The conversation argument for actual intentionalism compares our encounters with artworks to conversations to support the interpretive policy that artists’ intentions should constrain our interpretations of their artworks. Andrew Huddleston argues that intentionalists cannot appeal to conversation, because either the metaphor is inapt (since two conversational requirements go unfulfilled) or, if the metaphor is more aptly construed (as a meta-level dialogue between artist and interpreter on how best to interpret the artwork), it will be incompatible with the intentionalist’s interpretive policy. (...)
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  7. Machiel Keestra (2014). Mirrors of the Soul and Mirrors of the Brain? The Expression of Emotions as the Subject of Art and Science. In Gary Schwartz (ed.), Emotions. Pain and pleasure in Dutch painting of the Golden Age. nai010 publishers. 81-92.
    Is it not surprising that we look with so much pleasure and emotion at works of art that were made thousands of years ago? Works depicting people we do not know, people whose backgrounds are usually a mystery to us, who lived in a very different society and time and who, moreover, have been ‘frozen’ by the artist in a very deliberate pose. It was the Classical Greek philosopher Aristotle who observed in his Poetics that people could apparently be moved (...)
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  8. Patrick Maynard (2007). Review of James Cutting, Impressionism and its Canon. Journal of Aesthetics and Art Criticism 65 (2):246–248.
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  9. Patrick Maynard (1968). Review of Arthur Child, Interpretation: A General Theory. Philosophical Review 78 (1):106-109.
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  10. Andrea Sauchelli (2013). The Merited Response Argument and Artistic Categories. Journal of Aesthetics and Art Criticism 71 (3):239-246.
    The merited response argument is an argument in favor of artistic ethicism. According to this view, the interaction between art and morality is such that a moral defect in a work of art negatively influences the work's artistic value (and a moral merit, when relevant, is always an artistic merit). I contend that the argument relies on a criterion of aesthetic and artistic relevance that, when properly understood, fails to constitute a premise that either the artistic contextualist or the autonomist (...)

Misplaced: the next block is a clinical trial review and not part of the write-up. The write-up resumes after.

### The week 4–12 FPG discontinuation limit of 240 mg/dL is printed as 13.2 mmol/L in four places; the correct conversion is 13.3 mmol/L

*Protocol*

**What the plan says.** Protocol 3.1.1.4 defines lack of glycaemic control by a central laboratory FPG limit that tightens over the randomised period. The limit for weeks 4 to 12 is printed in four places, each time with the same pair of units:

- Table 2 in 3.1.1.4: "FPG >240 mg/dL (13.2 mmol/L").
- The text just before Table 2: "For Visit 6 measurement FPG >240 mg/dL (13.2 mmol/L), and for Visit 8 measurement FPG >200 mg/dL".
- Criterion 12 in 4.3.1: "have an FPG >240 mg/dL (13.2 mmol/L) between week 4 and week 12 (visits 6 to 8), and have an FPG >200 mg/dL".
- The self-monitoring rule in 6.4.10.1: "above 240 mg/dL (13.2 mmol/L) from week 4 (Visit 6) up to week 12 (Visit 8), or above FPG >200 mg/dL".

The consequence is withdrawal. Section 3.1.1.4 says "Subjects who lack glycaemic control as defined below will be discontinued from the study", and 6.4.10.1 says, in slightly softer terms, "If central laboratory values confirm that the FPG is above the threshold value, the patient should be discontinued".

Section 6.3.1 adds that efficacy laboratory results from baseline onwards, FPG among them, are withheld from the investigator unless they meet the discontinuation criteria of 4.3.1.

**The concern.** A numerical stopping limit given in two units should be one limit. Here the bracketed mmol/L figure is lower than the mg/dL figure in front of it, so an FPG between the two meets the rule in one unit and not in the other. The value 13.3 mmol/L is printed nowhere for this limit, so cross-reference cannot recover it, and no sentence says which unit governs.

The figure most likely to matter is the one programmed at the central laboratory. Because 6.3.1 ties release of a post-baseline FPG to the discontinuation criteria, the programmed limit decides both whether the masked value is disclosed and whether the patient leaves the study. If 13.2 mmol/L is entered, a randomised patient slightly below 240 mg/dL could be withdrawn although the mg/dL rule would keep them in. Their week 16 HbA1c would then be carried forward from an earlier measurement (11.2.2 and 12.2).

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  11. Martina Sauer (2013). Verantwortung - Vom Aufladen Mit Bedeutung in Kunst Und Sprache. Zu den Konsequenzen Aus den Kulturanthropologischen Ansätzen von Cassirer, Warburg Und Böhme. In Oxen, Kathrin und Sagert, Dietrich (Hrsg.): Mitteilungen - zur Erneuerung evangelischer Predigtkultur, Leipzig 2013 (Kirche im Aufbruch ; 5). 15-33.
    So many things have a meaning for us. How is it possible and how can we deal with it? In "gestures of attention" (rituals) we understand it, Hartmut Böhme says, and we produce it ourselves, Aby M. Warburg and Ernst Cassirer are suggesting. That means the producer and the recipient are responsible for their doing. -/- So vieles in unserem Leben hat für uns eine Bedeutung. Wie kommt das und wie können wir damit umgehen? In "Gesten der Zuwendung" (Rituale), so (...)
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  12. Robert Stecker (2003). Interpretation and Construction: Art, Speech, and the Law. Blackwell.
    Interpreting the everyday -- Art interpretation : the central issues -- A theory of art interpretation : substantive claims -- A theory of art interpretation : conceptual and ontological claims -- Radical constructivism -- Moderate and historical constructivism -- Interpretation and construction in the law -- Relativism versus pluralism.